LOANS
image

Autos

Car financing a new bright spot in Chinese economy

Outstanding car loans climbed to 670 billion yuan last year from 5 billion yuan in 2005 as mainlanders switch to spending over saving

PUBLISHED : Tuesday, 04 October, 2016, 5:57pm
UPDATED : Tuesday, 04 October, 2016, 11:38pm

Buying a new car by taking out a loan has become increasingly popular with mainlanders and is likely to provide a catalyst for shifting the Chinese economy towards a growth model based on consumer spending.

A quarter of Chinese car buyers have borrowed money to finance their purchases, and the percentage is set to top 30 per cent soon, according to vehicle information website Autohome.

Chen Junjie, 35, a clerk with a state-owned company in Shanghai, said a car loan would enable him to get his hands on his dream car - a Mazda Atenza - much earlier than he would otherwise be able to.

“Paying several thousands of yuan to drive my own car one or two years ahead of schedule is not a bad choice,” he said. “We are in a new era when people are inclined towards spending, not saving.”

We are in a new era when people are inclined towards spending, not saving
Chen Junjie, motorist, Shanghai

The vehicle loan market has grown exponentially in China during the past decade. The outstanding amount jumped to 670 billion yuan last year, compared to 5 billion yuan in 2005, consultancy Forward Business and Intelligence said in a report.

The penetration of auto financing in China is still lagging far behind developed markets such as the United States where about 70 per cent of car buyers use loans to finance their purchases.

Chinese people used to save cash for years before buying a car.

It was not until 2014 that a soaring number of mainlanders, particularly those aged between 20 and 40, started to use auto financing services to buy a car. Vehicle ownership is seen as a symbol of luxury and success in the country.

Chen, who earns 10,000 yuan a month, plans to borrow 80,000 yuan to buy an Atenza that carries a price tag of about 200,000 yuan.

“After spending 90,000 yuan to buy an auto plate in Shanghai, I am a bit short of cash, but I can easily repay the loans in two years,” he said. “I believe it’s the right choice to take out a loan to fulfil my dream of owning a car.

“The interest rate of five to eight per cent is affordable to people like me. Lending money to us is definitely a good business because we borrow the money to buy things, not bet on stocks.”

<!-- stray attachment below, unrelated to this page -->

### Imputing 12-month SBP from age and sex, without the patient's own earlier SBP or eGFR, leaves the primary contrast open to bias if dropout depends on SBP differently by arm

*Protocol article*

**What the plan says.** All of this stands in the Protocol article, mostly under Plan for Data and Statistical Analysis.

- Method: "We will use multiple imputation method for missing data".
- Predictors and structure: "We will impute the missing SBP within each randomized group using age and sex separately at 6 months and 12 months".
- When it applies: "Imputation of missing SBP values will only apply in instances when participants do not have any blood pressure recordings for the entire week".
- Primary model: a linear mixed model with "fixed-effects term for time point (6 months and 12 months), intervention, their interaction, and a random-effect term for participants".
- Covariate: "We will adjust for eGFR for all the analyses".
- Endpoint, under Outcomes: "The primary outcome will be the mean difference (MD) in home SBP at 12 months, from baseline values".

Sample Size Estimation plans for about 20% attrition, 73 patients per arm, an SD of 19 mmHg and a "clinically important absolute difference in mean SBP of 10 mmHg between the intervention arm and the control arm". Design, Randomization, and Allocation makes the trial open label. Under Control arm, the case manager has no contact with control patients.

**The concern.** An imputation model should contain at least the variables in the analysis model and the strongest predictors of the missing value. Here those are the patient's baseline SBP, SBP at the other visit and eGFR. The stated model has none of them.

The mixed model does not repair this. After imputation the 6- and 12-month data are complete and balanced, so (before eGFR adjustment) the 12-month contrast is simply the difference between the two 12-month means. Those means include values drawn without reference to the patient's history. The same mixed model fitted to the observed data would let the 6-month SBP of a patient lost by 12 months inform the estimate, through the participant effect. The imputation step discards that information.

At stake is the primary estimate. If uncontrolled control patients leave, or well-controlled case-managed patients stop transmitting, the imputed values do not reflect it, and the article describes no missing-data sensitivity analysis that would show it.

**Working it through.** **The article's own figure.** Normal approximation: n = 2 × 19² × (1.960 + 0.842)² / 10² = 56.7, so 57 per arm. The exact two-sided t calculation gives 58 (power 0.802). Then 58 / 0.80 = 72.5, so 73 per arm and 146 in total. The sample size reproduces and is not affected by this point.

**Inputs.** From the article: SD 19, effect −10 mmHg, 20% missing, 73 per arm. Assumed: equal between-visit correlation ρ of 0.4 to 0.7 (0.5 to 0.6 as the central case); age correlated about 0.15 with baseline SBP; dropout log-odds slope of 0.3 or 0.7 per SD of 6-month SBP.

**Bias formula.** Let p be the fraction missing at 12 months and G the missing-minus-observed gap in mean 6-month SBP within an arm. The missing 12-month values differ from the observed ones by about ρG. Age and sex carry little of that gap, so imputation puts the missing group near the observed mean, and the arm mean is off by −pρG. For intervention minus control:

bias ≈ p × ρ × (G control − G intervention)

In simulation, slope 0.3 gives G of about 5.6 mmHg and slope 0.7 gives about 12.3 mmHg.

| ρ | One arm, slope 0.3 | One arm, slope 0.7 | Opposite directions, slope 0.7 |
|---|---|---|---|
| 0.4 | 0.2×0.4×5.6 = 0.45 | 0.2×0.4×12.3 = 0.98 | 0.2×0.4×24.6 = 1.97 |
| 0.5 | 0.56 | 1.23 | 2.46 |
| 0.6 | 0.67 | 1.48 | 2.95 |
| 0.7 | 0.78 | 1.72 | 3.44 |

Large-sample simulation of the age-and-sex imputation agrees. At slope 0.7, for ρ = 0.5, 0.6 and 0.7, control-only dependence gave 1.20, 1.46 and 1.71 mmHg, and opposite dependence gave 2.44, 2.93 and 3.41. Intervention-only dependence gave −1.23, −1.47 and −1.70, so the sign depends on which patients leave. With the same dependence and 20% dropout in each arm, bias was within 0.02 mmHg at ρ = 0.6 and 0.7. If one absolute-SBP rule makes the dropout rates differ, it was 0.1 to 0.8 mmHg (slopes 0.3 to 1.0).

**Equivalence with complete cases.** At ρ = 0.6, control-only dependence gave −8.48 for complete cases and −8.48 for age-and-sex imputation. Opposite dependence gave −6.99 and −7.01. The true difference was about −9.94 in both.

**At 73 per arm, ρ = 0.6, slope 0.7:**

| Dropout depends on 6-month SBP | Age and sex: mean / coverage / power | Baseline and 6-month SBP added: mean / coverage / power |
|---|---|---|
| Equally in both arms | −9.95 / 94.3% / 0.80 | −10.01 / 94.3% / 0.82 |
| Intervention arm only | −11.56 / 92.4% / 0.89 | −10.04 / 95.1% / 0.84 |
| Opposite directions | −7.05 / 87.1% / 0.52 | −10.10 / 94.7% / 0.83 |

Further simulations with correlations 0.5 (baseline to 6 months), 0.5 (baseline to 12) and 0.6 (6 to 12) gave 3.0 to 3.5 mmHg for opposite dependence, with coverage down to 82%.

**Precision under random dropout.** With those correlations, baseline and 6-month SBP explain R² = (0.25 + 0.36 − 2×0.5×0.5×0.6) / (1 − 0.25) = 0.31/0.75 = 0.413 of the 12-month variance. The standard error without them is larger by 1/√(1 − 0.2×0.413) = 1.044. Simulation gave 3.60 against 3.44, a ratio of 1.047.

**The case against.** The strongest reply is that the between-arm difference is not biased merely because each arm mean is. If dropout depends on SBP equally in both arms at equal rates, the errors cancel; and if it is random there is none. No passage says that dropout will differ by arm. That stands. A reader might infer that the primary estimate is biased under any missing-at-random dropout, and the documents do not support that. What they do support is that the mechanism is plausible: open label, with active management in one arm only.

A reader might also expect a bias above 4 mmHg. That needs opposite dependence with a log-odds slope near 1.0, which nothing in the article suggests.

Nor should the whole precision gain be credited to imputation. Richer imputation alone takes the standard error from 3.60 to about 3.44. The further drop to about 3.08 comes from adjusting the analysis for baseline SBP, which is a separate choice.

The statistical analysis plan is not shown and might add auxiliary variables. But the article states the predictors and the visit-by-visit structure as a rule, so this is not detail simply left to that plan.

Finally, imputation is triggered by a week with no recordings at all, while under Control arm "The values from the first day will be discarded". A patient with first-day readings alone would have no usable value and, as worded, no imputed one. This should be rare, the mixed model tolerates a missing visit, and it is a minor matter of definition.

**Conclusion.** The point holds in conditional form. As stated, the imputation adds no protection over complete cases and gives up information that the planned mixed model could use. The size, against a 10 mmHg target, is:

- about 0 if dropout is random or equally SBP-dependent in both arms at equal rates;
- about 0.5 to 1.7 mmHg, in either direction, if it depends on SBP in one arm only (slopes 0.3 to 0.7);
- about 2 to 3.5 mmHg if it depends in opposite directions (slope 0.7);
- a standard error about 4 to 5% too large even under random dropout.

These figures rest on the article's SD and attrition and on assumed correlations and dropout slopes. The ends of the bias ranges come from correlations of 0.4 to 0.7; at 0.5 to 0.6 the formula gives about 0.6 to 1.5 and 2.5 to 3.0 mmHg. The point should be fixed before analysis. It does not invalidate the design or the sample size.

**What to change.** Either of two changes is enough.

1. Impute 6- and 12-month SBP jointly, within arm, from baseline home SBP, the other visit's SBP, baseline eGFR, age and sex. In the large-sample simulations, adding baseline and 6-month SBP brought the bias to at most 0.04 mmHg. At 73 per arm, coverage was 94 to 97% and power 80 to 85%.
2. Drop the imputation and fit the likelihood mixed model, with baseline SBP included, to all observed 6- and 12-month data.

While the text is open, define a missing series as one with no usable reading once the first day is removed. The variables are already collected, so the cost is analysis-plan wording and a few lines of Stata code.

Car buyers in China now have access to loans from banks, auto financing firms and online peer-to-peer (P2P) lending platforms.

Global auto giants including General Motors, Volkswagen and Ford are trying to capitalise on auto financing demand in China by expanding their car loan businesses in the world’s second-largest economy.

It’s inevitable that some loan defaults occur, but the bad-loan ratio seems controllable
Steve Shi, a manager with Juchen Auto Trade

P2P lending platforms have also seen business from auto loans surge in the past three years.

“P2P charges a higher interest rate, but it offers an alternative to banks and auto financing firms because some of the buyers are unable to secure a loan from those institutions,” said Steve Shi, a manager with Juchen Auto Trade, an auto service firm. “It’s inevitable that some loan defaults occur, but the bad-loan ratio seems controllable.”

China has more than 20 auto financing companies with a total capital base of 400 billion yuan. They had issued about 4 billion yuan of asset-backed securities (ABS) products backed by auto loans as of June, a move designed to hedge against defaults while raising fresh funds for further business expansion.

ABS allows the financing firms to sell off their loans to other investors while freeing up more money that can be lent to new customers.

According to Fitch Ratings, the average cumulative default rate for Chinese auto ABS was below 1.5 per cent at the end of June, 2016.

“Overall, the performance of auto-loan ABS hasn’t seen major deterioration despite slowing economic growth,” Fitch said in a research report.

Fitch expects delinquency rates will edge up as economic growth is expected to drop to 6.5 per cent this year, the slowest pace since 1990.

business-article-page